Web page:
Kon-Tiki, a movie about Thor Heyerdahl’s epic journey
Thor Heyerdahl was a Norwegian adventurer. He became famous for his Kon-Tiki expedition in 1947. The story of the legendary voyage-maker, Thor Heyerdahl, who travelled 4300 miles on the ocean in 1947 to prove that South American residents were able to migrate to Polynesia. In this article I am reviewing the Kon-Tiki movie. The movie is produced by Harald Zwart and directed by Joachim Rønning and Espen Sandberg. It was released in 2012. Don’t skip this article if you’re interested in the adventure movie genre!
Thor Heyerdahl wished to prove his theory that it was Peruvians who were the first to discover the Polynesian Islands. This, he believed, they achieved by sailing several thousands of miles across the ocean, by means of a simple balsa-wood boat. He had to rely on a number of his friends to take on the perilous trek across the ocean – armed with primitive devices only – without the use of any advanced technology.
Overall criticism of the film
The film does not convey anything new and special to the viewer. We’re going to witness a cruise and some people. On the one hand, we have to see the dangers that these sailors face, and on the other, the conflicts that occur between the participants themselves. In both cases, the film is not overly exciting.
First, I felt that the storytellers should be confronted with more dangerous and exciting events that, factually, fizzled out without happening. That is to say, except for a few small shark battles and a few minutes of not-so-scary storms, we see nothing about this group’s battle with nature.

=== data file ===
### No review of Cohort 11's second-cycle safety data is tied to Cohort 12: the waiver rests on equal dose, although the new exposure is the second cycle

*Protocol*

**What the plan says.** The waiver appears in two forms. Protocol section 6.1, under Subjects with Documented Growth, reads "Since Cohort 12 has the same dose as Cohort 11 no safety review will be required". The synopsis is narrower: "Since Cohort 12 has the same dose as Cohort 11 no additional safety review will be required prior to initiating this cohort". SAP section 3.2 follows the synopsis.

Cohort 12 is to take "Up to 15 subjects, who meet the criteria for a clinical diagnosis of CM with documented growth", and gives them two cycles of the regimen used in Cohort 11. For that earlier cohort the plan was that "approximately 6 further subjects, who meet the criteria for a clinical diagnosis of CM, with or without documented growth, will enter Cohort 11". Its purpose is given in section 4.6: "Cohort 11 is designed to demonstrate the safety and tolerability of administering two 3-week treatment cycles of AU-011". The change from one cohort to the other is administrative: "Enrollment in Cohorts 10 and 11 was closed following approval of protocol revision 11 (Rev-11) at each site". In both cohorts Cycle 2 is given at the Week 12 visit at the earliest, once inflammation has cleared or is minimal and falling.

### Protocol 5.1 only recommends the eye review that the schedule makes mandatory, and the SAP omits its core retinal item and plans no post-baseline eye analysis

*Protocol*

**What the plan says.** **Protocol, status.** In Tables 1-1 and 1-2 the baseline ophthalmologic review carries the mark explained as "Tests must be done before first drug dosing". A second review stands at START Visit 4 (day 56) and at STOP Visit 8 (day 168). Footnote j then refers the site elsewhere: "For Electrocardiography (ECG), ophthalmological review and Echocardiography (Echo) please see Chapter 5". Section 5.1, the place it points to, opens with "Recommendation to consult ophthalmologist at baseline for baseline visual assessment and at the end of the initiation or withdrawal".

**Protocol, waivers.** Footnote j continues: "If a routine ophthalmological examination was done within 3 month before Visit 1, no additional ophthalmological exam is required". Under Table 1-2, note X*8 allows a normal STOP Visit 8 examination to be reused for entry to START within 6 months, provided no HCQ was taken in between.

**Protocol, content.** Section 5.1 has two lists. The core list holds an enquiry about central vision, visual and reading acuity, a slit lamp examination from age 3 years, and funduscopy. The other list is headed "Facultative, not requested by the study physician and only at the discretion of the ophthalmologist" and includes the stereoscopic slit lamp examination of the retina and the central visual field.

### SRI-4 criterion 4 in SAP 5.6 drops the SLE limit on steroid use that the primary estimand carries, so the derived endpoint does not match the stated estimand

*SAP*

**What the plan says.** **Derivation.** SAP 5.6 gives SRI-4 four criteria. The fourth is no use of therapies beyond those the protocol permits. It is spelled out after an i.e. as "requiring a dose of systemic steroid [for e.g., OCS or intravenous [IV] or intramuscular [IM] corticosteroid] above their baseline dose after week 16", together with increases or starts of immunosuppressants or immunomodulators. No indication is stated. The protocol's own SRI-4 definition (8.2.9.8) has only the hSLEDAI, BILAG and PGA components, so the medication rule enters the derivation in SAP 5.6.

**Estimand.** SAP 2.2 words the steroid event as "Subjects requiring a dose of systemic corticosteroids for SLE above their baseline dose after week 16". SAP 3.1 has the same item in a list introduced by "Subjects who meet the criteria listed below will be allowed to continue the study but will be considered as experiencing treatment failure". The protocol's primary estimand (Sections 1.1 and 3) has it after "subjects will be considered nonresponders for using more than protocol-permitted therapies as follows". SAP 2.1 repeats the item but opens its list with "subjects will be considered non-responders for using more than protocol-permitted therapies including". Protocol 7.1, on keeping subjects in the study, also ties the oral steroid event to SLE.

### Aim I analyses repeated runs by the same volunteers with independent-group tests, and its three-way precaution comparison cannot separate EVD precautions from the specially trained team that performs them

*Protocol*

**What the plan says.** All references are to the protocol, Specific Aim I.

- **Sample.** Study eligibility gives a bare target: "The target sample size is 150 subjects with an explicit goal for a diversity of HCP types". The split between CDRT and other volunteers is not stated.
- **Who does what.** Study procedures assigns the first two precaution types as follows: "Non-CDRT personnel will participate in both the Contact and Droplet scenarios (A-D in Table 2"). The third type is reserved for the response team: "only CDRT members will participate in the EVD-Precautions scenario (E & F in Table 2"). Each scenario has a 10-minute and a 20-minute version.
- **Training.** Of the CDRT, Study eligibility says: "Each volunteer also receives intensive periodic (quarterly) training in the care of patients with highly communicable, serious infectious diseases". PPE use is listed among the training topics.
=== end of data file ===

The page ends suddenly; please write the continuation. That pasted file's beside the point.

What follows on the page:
One of the first rules of the adventure genre is that we have to see the fascinating moments when people struggle with nature to overcome a potentially lethal situation. The filmmakers haven’t, however, paid much heed to that.
The bigger and more important problem is, however, that storytellers never become neither multidimensional, personal, or at the very least, empathetic. Even worse, Thor, as the central character, has zero appeal. The companions are very one-dimensional: one is a camera expert, no more no less. Another one is a run-of-the-mill coward, who causes the sharks to attack.
We only see one not-so-important aspects of these people and, in the end, they neither change nor does anything happen to them. As mentioned, the worst thing is that Thor, as the pivot of the story, doesn’t make much of a difference. We know nothing more about him at the end of the story than at the beginning.
For example, we know from the beginning that he cannot swim, and he cannot at the end, either. Not being able to swim does not pose a big problem in the film, so why the emphasis? From the start, we see him as a “real” man: very resolute, good-natured and attractive, but in the middle of the vastness of the ocean, he breaks down momentarily and apologizes for not being able to jump into the water to save his friend. He reiterates that he doesn’t know how to swim. His friend laconically states that that it is no problem “because we all know that you do not know how to swim!”
In short, not only do we, as the spectators, not come to a new understanding of the persons, they do not discover any new aspects of each other, either.
However, the message of the movie is very clear: when we believe in something, we will succeed. At one point, in the middle of the trip, a friend of Thor, frightened by the obstacles, in response to Heyerdal saying “We are going to do what the tribes did 1.500 years ago – believing in their god.” It is this belief that brings them to a happy ending of this dangerous journey.
Facts about the Kon-Tiki movie
- Year of production: 2012
- 1st Director: Joachim Rønning
- 2nd Director: Espen Sandberg
- Producer: Harald Zwart
- Script writer: Petter Skavlan
- Budget: $ 16,600,000
- Release Date: 2013-03-21
- Contributing countries: England, Norway, Denmark, Germany, Sweden
- Languages: Norwegian, English, French, Swedish
This article is written by our contributor, Ali Ashrafi, to be shared with the esteemed readers of Norway Today.© Ali Ashrafi / #Norway Today